After a debut that only a mother could love, and maybe not even her, Dylan Covey was thought to have maybe figured something out. After going seven solid innings against Cleveland in mid-June, his ERA was 2.9 and he was doing a nice job of striking guys out and limiting walks. He had a little help with the ERA from some errors, but he looked solid. Since then, he’s made seven starts, going 33 innings and allowing 41 hits, walking 19 and striking out just 17 with eight home runs allowed. And that includes a game where he threw 8.1 shutout innings against Seattle. That’s really quite amazing when you think about it. So who is he? I’m inclined to think he’s just not good, but I guess we don’t know for sure yet. He pitched against the Royals earlier this year in his first appearance of the season and gave up four runs on seven hits with three walks in six innings in a loss, so even a bad team like the Royals has done well against him. One thing to note is that he’s mostly ditched his four-seamer and has gone all to sinkers, all while upping his velocity on it, so maybe there is something to his resurgence for a few starts earlier this year. Salvador Perez, Alex Gordon and Jorge Bonifacio have all hit him well in a limited sample.
Junis will be making his third start back from the disabled list and the training wheels appear to be off after throwing 100 pitches against the Yankees on Thursday. He wasn’t good but did only allow one home run, which means the under definitely would have won that bet. Since that scorching start to the year that might have been a bit Tigers-fueled, Junis has been unimpressive, and it all kind of started against the White Sox in April when he gave up five home runs to them. As usual with him, it all depends on his slider. The White Sox swing and miss enough that if it’s working, nothing else really matters. If it’s not, I think the White Sox will hit him and hit him hard. He’s rocking an ERA of 8.07 over his last seven starts, so this matchup has the potential to be a wild game.
Thursday – 1:10 pm
I feel like every time the Royals face Lopez I write the same thing. The talent is there. The stuff is there. But something is just missing. Maybe it’s just a lack of deception? That would seem to make sense because the young righty throws 95-97 with enough movement that he should be much more difficult to hit, but his fastball only has a whiff rate of 14 percent. There’s definitely a disconnect. His slider is a legitimate strikeout pitch, but I feel like he’s just not getting to two strikes as often as he should to be able to use it. And the fastball has been hit hard with a 90.6 MPH average exit velocity on it. It moves, but it doesn’t spin enough, I guess. And until he can figure out a solution (it’s probably throwing fewer fastballs, but don’t tell Lopez until the Royals are done with him), he’s probably going to be toil as a mediocre at best starter with tantalizing potential. Lopez has faced the Royals twice this year, going 0-1 with a 4.50 ERA in 14 innings. He’s allowed a whopping 19 hits and three home runs, so they’ve seen him well.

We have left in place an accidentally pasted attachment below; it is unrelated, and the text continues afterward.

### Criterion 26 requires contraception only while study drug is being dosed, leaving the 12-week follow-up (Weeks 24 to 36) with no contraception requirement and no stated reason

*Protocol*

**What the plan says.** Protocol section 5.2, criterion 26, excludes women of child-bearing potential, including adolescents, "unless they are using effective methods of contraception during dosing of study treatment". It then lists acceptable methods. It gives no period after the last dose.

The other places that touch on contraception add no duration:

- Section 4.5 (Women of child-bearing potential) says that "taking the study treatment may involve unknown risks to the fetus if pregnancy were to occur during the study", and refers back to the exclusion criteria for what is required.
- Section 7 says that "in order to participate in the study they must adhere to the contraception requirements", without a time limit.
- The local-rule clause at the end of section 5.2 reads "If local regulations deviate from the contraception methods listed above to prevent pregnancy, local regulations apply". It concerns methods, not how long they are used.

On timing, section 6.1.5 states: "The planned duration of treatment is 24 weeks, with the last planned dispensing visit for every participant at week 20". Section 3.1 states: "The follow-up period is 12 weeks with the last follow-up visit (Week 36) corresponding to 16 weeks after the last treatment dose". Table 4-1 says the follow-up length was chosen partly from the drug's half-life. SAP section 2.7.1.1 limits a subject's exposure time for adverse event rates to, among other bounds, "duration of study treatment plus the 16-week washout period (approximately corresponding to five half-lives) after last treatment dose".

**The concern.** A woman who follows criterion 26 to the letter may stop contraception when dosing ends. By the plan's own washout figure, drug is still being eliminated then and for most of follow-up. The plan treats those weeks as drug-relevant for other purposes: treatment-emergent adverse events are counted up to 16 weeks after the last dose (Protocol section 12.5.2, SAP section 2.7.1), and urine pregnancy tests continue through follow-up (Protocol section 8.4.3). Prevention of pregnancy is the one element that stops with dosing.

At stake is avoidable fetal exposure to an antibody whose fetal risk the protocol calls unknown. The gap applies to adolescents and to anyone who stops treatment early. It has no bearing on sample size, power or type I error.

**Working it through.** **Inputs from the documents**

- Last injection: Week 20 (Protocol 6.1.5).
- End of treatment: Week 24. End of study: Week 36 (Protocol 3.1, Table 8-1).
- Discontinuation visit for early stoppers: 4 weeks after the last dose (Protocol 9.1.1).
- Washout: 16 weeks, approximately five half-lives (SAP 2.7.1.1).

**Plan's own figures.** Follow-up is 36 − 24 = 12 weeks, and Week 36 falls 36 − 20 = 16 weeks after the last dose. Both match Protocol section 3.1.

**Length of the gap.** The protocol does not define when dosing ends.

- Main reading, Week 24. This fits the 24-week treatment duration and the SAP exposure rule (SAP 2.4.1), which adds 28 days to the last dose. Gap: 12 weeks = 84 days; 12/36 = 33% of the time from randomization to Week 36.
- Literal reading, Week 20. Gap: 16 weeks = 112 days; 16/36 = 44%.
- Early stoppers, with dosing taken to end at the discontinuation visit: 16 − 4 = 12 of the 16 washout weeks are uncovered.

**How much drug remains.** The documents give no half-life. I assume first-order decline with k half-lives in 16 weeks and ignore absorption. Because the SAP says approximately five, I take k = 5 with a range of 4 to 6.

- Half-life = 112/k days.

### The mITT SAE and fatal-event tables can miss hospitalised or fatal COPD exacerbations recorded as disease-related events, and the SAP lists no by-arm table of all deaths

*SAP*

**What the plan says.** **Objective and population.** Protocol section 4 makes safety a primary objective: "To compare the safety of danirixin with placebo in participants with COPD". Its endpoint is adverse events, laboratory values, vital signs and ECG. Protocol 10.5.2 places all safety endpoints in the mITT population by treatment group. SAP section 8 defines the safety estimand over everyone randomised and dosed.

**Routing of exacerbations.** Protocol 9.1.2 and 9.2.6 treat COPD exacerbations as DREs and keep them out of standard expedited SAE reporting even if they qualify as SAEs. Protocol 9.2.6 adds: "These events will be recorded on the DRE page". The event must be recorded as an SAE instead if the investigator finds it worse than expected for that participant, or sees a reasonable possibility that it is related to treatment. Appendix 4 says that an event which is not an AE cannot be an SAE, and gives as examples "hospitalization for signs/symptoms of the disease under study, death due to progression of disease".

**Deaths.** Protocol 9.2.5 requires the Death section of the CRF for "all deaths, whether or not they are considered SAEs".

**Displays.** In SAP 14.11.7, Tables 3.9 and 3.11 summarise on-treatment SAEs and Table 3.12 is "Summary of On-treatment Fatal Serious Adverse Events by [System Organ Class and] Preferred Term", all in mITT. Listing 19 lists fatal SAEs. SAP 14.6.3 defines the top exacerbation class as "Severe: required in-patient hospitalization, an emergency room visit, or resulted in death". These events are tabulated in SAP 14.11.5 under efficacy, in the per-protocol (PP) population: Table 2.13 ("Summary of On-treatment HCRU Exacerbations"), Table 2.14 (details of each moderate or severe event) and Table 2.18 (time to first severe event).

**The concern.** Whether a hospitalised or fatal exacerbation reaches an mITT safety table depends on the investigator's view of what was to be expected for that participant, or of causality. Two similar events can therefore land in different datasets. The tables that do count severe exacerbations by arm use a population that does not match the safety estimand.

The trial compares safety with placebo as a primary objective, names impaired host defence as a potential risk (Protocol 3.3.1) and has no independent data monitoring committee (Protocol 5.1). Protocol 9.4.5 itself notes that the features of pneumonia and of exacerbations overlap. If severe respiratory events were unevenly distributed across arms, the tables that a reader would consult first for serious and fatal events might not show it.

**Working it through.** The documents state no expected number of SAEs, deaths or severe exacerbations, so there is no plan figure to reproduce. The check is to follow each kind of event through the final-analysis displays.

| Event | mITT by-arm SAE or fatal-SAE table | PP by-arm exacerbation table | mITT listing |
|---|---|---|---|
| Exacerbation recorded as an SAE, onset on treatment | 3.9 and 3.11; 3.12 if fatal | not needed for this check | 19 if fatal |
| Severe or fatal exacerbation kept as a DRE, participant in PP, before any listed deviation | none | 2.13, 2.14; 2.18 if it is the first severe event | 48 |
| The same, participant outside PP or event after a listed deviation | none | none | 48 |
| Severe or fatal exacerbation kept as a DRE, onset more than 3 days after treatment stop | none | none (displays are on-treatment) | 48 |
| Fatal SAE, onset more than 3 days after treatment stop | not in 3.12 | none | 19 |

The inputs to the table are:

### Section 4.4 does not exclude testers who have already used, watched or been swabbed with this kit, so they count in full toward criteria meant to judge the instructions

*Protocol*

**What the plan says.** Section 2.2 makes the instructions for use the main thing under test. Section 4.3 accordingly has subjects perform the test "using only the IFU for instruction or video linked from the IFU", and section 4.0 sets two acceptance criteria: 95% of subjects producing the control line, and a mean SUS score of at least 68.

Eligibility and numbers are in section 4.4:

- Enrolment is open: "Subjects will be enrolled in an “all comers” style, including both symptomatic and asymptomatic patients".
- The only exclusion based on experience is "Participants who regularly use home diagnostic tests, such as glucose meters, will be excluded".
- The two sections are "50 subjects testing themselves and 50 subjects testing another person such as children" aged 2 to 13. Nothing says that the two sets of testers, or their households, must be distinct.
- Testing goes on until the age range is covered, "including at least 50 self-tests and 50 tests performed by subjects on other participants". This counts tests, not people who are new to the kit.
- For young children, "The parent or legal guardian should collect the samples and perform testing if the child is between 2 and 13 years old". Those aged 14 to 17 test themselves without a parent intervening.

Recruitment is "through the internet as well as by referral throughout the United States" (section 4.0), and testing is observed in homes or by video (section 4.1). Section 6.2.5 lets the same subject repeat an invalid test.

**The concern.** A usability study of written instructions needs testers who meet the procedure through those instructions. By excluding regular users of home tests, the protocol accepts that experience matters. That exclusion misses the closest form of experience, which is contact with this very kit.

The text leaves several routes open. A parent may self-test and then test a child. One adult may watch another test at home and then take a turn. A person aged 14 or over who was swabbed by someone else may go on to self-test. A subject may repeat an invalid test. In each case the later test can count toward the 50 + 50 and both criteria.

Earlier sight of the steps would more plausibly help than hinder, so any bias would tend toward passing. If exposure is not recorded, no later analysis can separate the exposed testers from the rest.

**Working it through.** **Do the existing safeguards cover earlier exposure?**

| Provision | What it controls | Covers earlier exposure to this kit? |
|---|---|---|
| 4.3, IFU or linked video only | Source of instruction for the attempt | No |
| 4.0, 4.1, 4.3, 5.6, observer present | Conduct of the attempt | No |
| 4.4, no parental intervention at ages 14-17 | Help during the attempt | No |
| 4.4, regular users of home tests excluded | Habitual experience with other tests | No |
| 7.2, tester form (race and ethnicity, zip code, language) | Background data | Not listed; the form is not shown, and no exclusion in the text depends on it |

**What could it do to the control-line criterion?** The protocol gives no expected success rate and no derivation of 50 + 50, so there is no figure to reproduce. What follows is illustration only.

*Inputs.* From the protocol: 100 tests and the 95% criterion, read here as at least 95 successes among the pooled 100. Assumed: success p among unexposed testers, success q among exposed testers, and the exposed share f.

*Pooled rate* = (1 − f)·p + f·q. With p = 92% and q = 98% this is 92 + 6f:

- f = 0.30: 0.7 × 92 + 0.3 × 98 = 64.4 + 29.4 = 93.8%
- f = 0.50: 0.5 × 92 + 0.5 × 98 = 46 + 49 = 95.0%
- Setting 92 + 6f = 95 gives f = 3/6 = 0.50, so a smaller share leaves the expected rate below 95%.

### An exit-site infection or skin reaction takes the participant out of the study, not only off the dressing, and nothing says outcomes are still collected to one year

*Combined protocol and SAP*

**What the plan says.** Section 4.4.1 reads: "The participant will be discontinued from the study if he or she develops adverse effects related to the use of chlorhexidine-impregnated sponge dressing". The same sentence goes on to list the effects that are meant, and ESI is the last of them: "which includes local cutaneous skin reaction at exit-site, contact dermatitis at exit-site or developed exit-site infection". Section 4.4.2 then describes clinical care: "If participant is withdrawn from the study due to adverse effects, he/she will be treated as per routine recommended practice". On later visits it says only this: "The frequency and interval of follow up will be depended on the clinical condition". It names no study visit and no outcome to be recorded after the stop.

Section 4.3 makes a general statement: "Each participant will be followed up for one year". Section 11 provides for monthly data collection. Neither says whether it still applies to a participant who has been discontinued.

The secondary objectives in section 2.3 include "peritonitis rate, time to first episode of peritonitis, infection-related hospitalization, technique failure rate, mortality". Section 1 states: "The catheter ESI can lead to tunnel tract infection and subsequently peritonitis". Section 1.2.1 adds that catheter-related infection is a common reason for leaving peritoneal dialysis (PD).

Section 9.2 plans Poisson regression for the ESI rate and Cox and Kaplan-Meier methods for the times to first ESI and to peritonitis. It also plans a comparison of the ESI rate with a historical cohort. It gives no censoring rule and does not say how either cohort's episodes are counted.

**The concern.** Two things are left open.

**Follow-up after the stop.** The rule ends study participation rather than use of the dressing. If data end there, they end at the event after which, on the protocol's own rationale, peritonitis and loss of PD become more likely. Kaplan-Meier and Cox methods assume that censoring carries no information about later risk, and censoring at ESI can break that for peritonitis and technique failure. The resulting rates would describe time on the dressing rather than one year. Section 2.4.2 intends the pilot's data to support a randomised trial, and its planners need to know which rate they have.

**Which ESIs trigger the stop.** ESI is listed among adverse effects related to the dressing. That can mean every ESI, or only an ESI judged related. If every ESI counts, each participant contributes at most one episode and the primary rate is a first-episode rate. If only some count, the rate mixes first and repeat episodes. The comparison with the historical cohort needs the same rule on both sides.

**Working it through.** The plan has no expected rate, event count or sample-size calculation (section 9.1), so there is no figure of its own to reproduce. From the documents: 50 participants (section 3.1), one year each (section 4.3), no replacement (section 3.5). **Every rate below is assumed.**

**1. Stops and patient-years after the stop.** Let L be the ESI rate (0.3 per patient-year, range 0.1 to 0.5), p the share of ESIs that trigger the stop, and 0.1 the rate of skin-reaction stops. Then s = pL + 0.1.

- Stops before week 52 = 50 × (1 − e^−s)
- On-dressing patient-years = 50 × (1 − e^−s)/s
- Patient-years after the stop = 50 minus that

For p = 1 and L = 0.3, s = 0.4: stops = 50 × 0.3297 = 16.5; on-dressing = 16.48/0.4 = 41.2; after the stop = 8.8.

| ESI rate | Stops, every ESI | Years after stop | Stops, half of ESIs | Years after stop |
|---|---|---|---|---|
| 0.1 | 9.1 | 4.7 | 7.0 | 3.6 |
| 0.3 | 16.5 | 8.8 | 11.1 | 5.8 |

Keller’s first start in Yankee Stadium went okay enough, and I think would have been seen in a much more positive light if Ned Yost had any faith in the Royals bullpen. He labored through five innings and gave up just two runs. On a team of Royals past, that would have been it, but with the bullpen issues, he was asked to go back out for the sixth and he gave up two more runs. He continued his inconsistent strikeout work with only getting one, and that’s a Yankees team that strikes out a lot, but he had eight the start before that. In all, Keller’s work as a starter is looking a bit more pedestrian, but a 4.02 ERA and two home runs allowed in 53.2 innings will play in many ways. The White Sox were all over Keller a couple weeks ago, getting him out of the game in the third after he walked four and gave up seven hits, so he’ll obviously need to be much better in this one. I’m intrigued by Keller starting. I’m not as optimistic as some, but I’m intrigued and this is an opportunity to see something as he’s working to bounce back from a tough one in his last start and a tough one against this team, so I’m very interested in how this one goes.
I think the Royals win this series because I’m feeling optimistic for no good reason and because I think the White Sox are even worse than the Royals even though all signs point other directions.